A lot or a little?
The parents' guide to what's in this game.
What parents need to know
Parents need to know The Last of Us Part II is a third-person action game exclusively for the PlayStation 4 set in a world that has largely succumbed to a global pandemic spread by fungal spores that quickly transforms people into mindless monsters. It focuses on two young women who are tragically obsessed with avenging the people they love. Fighting is brutal and graphic. Characters' faces are strained with anger and fear in close-quarters combat that involves choke holds, shivs and knives, and snapped necks. Bodies in varying states of decay litter the environment, including hanged and tortured victims. Gunshots and stab wounds result in sprays and pools of blood. While the fighting is intense and visceral, the primary message is that violence begets violence. Outside of combat, players watch the protagonists engage in loving relationships, protect those they care for, and make unlikely friends by overcoming preconceived notions of who they are. Subplots promote diversity in sexuality and gender identity and explore the complex relationships between daughters and father figures as well as the sort of thinking that leads to the creation of military and religious sects in times of crisis. Parents should be aware, too, that characters engage in on-screen sexual activity with women shown topless, and that two protagonists get high smoking marijuana. Characters are also shown drinking and drunk. Dialogue contains frequent strong language, including the F-word.
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What's it about?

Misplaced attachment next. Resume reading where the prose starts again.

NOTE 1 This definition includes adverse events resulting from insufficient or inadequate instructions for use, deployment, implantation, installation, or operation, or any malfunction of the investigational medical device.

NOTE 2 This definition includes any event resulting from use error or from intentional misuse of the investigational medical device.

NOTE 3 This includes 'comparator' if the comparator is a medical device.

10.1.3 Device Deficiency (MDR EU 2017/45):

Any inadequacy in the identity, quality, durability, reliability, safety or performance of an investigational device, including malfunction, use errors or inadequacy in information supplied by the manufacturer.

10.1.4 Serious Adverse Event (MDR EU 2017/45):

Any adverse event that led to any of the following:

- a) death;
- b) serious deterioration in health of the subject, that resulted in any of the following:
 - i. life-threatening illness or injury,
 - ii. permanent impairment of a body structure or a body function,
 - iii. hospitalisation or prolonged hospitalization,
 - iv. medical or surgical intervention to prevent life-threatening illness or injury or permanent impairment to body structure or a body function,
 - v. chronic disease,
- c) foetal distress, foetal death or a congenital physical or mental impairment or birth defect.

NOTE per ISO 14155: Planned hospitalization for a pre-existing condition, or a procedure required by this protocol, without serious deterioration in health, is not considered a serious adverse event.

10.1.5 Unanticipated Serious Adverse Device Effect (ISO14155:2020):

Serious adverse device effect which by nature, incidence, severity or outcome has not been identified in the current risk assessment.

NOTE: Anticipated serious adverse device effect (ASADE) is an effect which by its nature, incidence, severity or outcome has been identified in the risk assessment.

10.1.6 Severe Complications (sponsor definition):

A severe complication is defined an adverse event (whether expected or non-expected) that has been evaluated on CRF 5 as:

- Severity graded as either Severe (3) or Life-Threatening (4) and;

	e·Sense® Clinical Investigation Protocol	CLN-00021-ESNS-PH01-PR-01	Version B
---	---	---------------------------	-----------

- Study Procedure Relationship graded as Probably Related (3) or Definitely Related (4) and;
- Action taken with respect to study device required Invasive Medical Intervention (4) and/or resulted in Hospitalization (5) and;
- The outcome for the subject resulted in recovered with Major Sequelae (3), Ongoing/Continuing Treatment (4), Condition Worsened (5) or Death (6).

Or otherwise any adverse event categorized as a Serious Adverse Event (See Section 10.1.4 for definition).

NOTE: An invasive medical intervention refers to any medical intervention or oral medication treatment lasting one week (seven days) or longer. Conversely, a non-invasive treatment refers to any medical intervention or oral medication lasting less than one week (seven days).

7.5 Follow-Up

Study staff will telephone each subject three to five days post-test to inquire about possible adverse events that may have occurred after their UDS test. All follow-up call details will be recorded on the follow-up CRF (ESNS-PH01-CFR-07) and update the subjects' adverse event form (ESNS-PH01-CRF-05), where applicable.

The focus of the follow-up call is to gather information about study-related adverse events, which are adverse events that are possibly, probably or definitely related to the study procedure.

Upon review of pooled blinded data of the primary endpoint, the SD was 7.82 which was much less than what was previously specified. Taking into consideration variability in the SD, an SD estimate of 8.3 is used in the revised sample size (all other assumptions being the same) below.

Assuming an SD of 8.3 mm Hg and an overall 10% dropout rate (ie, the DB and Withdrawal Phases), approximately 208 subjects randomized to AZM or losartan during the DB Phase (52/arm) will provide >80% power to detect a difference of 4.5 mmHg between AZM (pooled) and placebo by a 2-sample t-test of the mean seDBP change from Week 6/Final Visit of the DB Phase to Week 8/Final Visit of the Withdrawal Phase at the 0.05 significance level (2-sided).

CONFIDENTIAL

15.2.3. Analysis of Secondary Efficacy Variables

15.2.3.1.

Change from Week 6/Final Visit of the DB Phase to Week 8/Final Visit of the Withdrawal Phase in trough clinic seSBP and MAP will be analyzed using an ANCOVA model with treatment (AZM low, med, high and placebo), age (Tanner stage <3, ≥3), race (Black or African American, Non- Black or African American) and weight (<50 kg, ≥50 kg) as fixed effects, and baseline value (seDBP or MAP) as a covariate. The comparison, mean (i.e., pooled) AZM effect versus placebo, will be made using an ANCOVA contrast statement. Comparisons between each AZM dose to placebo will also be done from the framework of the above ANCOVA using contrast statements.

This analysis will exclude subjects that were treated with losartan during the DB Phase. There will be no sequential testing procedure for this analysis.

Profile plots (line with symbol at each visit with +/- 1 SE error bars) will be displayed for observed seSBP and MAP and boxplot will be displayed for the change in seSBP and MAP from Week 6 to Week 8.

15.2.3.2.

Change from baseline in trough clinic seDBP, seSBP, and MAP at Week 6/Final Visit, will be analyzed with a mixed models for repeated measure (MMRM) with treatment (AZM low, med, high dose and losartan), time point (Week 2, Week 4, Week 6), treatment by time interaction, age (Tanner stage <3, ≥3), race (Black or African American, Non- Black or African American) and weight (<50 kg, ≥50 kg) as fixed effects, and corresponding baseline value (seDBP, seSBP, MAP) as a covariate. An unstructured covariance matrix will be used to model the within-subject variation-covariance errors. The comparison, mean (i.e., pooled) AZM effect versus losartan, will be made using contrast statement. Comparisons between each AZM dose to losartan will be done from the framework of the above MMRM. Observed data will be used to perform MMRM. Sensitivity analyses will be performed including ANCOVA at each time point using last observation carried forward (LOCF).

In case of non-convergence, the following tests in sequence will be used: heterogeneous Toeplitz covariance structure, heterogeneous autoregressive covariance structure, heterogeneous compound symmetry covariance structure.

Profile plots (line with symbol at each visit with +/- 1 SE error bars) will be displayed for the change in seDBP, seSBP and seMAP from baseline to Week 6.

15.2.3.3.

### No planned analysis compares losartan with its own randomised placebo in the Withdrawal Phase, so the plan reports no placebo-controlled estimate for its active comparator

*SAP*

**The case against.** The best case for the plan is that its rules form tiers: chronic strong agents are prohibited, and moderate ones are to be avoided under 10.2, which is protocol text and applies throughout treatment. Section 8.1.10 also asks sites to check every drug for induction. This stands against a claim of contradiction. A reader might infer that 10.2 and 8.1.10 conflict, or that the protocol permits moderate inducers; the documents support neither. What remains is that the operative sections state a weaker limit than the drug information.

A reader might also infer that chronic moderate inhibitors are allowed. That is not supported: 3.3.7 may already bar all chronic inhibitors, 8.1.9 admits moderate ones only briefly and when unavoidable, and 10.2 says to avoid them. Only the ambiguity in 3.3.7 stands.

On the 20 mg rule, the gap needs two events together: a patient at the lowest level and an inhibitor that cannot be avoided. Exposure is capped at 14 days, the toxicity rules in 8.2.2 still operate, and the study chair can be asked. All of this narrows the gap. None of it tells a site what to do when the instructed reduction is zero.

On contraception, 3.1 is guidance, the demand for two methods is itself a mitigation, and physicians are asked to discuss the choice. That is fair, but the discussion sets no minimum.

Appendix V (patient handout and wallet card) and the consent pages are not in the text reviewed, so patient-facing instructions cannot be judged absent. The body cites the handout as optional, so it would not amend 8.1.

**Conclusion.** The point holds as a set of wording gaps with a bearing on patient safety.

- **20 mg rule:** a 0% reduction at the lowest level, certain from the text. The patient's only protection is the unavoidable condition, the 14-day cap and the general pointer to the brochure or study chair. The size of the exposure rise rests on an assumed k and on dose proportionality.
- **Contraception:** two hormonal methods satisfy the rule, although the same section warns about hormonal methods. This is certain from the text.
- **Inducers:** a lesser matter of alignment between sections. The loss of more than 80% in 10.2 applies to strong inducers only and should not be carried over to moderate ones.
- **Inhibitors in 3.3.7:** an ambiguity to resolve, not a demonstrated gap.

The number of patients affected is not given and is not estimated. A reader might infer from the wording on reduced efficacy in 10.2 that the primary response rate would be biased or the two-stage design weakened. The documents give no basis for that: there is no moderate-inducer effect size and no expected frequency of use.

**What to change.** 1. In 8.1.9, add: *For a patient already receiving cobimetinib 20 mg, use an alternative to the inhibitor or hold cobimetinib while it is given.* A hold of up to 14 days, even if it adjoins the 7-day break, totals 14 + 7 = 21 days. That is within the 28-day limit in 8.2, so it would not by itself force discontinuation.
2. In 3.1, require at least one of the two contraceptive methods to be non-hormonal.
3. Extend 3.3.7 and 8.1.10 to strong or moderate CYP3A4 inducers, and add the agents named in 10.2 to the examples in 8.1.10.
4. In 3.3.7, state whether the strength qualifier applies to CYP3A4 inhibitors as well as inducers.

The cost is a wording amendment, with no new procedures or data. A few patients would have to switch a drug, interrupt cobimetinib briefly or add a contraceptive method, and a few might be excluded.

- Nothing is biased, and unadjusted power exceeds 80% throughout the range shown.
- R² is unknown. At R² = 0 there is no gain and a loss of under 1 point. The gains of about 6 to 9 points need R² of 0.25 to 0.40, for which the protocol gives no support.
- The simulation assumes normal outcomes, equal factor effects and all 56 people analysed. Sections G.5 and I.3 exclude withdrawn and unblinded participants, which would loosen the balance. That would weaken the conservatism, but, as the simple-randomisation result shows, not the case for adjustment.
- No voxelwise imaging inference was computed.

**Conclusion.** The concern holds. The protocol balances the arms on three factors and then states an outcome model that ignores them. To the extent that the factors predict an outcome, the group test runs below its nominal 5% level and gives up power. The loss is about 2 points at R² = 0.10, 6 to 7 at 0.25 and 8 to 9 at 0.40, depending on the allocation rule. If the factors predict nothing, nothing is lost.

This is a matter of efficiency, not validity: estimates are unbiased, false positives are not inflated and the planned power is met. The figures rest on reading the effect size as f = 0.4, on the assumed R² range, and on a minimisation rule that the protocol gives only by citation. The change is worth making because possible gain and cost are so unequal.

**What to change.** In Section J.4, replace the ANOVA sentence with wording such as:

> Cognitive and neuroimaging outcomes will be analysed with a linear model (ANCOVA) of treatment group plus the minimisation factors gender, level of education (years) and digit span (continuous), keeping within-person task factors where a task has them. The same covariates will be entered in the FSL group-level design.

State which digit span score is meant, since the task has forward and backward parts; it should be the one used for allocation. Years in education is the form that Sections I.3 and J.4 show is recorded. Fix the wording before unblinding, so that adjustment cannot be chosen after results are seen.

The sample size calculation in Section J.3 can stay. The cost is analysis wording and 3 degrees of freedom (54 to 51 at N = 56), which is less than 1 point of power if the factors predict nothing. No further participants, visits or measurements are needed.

THE LAST OF US PART II picks up where its predecessor left off, with protagonists Ellie and Joel settling into a safe community in Wyoming after traveling across an America that has been ravaged by more than a decade spent suffering a fungal plague. But the events of the first game, in which Joel saved Ellie from a group of scientists who wanted to kill her to understand her immunity to the plague and create a cure, are about to catch up with them. A tragic twist forces Ellie and her new girlfriend Dina on a mission to Seattle, where she's determined to settle a score with a member of the local militia named Abby. What they don't know is that they're walking into an escalating conflict between opposing military and religious factions. They go up against not just these two groups, but also the fungus-infected, zombie-like creatures that inhabit the city's abandoned streets and buildings. These fast and dangerous monsters can often kill with just one strike. Players have an arsenal of cobbled together guns and explosives that they can use to defend themselves. You can explore your surroundings to scavenge supplies necessary to craft weapon upgrades and ammunition that provide new strategic options for fighting both human and fungal enemies. Outside of combat and exploration, the dramatic 30-plus hour story edges forward through non-interactive narrative scenes that provide insight into the protagonists' motives and personalities via conversations and intimate moments with other characters.
Is it any good?